It’s no secret that Black girls are afforded less grace to be children. Researchers with the Initiative on Gender Justice and Opportunity at Georgetown Law’s Center on Poverty and Inequality call this, ‘adultification bias.’ A perception that presumes Black girls as more adult-like and less innocent. It’s freeing now to say that the adults in my life robbed parts of my childhood from me, and I lament fiercely on what I missed out on.

I wish I hadn’t known any of the business in the lives of the adults around me. I wish some of them didn’t count on me as an ear to listen and I wish I hadn’t listened. Being the eldest daughter also came with its specific handicaps. Mainly being remarkably self-contained. And isn’t that just a crime? A black girl subdued? Outbursts or little fits of rage and frustration were not feelings I could indulge because I knew better than that. 

In reading more about eldest daughters, I came across a book by Patricia Schudy called: Oldest Daughters: What to Know if You Are One or Have Ever Been Bossed Around by One. In Chapter 4, she details the concept of “little mothers.” Essentially, Schudy had been labeled this by her mother for taking care of her younger sisters. While reading this section, I felt like a kid again, sitting shotgun, this time with my mom. 

Car rides, for some reason, always seemed like my best opportunity to coax out answers. Something about being in a space where there was nothing to drag away her attention helped me buck up the courage to ask things I usually wouldn’t at the house. Like, just why was it so different for me? Why was my little brother able to skate by doing things, I could never do at his age? Why did I have to be so accountable for him, even for his mistakes? These were questions I often asked, not always in the same way, but every time she’d reply imploringly: It’s different for you; you’re the girl.

After hearing such a woefully disappointing answer for years, suddenly, it all seemed so severely unfair. Being a girl seemed so unfair. Back then, I had no concept of ‘eldest daughters’ or any language to express how I knew that being a sister was more important than being a “little mother”, and in the end, it was a role I actively refused. The other stuff was non-negotiable; being a good student, staying out of trouble. I made peace—albeit bitterly—with the fact that I couldn’t just forsake everything. But that was my one little rebellion; My one act of defiance was choosing to be my little brother’s sister. 

I wouldn’t be accountable for not anticipating his mistakes anymore or giving lectures on right and wrong. That wasn’t my job. My job was to give him advice, and if he fucked up—try to be as un-judgemental as possible. My job was to be someone he could vent to because I also understood how exhausting it was to carry the burden of expectation from our parents. I wasn’t going to be his mother, and in the long run, I feel like that saved our relationship—and my sanity.

There’s an adage that fuels almost every rom-com that there’s a fine line between love and hate. Schudy describes something similar in the last chapter of her book, saying, “I discovered that resentment and appreciation exist on both sides of the sibling fence. I learned to see myself in the eyes of those closest to me.” I recently asked my brother if he ever felt like I was overbearing growing up, and in his listless way, he replied: “Nah, you were kind of just there.” With that charming depiction, I couldn’t help but feel a sense of relief; vindication. Because, while I was only trying to be his sister, that’s all he ever saw me as.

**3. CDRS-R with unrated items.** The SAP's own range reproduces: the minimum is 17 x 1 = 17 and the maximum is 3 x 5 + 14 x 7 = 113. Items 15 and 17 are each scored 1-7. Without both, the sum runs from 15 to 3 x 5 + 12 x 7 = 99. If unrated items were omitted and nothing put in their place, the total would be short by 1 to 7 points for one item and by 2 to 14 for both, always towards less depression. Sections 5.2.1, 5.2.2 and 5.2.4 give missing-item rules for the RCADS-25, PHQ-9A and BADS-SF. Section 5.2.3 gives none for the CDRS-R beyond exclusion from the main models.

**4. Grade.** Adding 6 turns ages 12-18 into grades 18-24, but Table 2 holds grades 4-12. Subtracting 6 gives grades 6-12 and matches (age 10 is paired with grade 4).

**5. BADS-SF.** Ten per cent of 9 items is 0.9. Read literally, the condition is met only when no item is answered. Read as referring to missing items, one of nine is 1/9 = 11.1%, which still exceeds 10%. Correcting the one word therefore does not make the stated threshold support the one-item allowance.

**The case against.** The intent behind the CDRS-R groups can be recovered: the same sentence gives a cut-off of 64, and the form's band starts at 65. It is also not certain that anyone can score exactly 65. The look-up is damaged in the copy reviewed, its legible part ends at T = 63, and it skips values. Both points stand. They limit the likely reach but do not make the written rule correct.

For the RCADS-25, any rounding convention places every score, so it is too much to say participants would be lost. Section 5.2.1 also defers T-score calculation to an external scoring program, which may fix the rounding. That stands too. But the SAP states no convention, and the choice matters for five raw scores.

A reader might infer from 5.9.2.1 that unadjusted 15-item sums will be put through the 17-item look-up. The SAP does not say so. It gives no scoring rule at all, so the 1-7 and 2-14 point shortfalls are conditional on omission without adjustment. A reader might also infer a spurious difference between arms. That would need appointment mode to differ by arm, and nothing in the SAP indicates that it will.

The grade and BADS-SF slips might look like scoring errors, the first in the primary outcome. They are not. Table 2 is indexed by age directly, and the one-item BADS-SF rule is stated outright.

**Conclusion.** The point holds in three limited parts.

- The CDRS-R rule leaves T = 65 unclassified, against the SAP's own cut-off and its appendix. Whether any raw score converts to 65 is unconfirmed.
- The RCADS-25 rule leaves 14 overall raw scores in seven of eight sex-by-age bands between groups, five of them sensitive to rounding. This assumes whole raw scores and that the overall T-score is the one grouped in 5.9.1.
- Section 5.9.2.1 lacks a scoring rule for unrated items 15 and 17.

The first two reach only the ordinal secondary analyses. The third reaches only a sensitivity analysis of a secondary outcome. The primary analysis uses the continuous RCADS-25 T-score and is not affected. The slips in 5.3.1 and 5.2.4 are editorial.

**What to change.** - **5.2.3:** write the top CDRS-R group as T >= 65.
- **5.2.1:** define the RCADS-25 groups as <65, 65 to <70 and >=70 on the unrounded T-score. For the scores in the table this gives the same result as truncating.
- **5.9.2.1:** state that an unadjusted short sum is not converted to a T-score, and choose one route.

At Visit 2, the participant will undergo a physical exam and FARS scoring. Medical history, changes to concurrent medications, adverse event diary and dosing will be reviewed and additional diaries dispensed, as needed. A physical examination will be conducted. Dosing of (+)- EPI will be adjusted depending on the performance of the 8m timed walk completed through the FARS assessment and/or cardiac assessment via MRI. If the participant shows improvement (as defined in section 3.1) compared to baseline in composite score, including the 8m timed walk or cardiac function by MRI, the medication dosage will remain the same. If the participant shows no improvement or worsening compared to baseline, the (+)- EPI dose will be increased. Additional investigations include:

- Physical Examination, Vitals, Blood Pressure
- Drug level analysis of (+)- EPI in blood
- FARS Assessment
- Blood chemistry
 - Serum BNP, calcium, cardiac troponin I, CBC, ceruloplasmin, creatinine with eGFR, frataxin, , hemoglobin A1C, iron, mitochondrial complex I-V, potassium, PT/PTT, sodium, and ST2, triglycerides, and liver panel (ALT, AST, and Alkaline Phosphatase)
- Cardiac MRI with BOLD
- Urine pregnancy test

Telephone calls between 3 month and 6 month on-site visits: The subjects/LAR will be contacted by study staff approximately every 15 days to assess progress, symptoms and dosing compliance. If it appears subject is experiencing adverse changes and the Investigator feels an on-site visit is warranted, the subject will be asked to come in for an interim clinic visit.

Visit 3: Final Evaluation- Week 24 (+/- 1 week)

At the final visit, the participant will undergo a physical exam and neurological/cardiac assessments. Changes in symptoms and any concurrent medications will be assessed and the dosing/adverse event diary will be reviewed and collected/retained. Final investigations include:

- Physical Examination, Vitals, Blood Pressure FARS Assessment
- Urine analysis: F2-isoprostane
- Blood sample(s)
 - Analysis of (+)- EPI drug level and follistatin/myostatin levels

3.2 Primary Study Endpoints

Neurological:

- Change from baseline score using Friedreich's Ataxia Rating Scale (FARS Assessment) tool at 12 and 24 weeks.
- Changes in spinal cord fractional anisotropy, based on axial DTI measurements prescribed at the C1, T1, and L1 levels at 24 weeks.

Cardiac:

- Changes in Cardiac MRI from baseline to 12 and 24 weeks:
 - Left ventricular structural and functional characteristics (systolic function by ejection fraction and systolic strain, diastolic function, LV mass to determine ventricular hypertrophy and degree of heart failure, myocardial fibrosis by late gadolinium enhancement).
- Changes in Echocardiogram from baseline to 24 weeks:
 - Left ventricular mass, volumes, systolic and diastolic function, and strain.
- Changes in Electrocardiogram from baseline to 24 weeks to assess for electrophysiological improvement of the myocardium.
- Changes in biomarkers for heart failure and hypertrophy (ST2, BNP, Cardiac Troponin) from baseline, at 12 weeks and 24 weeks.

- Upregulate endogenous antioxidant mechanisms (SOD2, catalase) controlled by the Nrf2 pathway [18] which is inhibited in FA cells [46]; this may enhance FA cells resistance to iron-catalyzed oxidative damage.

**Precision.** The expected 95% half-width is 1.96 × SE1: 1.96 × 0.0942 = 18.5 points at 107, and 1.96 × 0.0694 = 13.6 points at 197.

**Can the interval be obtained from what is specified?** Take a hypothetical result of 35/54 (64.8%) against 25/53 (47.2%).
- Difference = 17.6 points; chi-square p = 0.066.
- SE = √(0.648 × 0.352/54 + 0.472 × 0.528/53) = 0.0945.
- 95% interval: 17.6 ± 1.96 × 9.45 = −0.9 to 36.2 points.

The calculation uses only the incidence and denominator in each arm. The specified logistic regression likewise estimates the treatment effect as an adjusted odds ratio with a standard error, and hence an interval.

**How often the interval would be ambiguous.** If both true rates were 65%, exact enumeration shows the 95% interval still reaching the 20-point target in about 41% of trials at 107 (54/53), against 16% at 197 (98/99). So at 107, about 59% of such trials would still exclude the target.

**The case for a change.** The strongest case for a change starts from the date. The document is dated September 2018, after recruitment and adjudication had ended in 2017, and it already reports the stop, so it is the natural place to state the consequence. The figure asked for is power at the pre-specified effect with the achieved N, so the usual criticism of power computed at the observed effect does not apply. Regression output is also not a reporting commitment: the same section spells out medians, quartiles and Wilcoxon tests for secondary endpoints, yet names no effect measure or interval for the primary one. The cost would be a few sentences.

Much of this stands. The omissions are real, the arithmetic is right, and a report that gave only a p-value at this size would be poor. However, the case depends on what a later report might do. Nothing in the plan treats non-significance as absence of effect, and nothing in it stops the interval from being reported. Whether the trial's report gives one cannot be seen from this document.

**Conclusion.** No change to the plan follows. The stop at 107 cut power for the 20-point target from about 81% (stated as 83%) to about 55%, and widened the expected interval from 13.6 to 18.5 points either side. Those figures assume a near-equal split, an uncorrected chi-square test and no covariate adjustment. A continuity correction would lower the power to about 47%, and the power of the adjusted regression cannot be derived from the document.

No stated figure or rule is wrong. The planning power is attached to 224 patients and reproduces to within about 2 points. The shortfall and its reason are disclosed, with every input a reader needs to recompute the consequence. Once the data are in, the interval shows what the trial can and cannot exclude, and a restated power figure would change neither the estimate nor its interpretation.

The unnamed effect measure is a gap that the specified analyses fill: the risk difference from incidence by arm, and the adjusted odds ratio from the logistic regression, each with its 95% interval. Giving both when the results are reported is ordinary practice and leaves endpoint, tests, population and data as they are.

Some things are inescapable, though. 

Not too long ago, I was out with friends and one of them had left behind their wallet from the last store we visited. The entire time we were driving back, this twisting feeling of guilt sunk in me. I kept asking myself why I hadn’t ensured we had everything before we left? I should’ve known somehow that he would’ve accidentally left it behind, and I agonized over whether he would find it—which he eventually did. It was irrational to think it was my fault, and I knew that. But I couldn’t fight it. Like being 12 years old again, tending to my little brother in a McDonald’s bathroom, knowing it was me who had to do it. The urge to fix and find a solution plagued me, and I’m not sure if little triggers like that will ever really go away. 

But when the gravity of that thought gets overwhelming, I try to think about the link between my little brother and me. Unexpected moments when he teaches me something, or the dragged-out laughter from sharing an inside joke, and that somewhere along the way, we became friends—even though he’d never admit that, but maybe that’s the key to being the eldest daughter.

Family is a tricky thing to navigate, but I remind myself that I can choose myself.

I should as often as possible, and not gently, but with vigor and spirit. It only took 24 years, but the power in speaking these things out loud is like a balm to a younger Megan. 

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Megan Beauchamp is a New York based writer, digital creative, and reality television enthusiast. When she’s not conjuring up ways to make fictional characters fall in love at her day job, she’s creating her own stories, and tinkering with her film camera. To read more or just connect, you can follow her on Instagram or Twitter.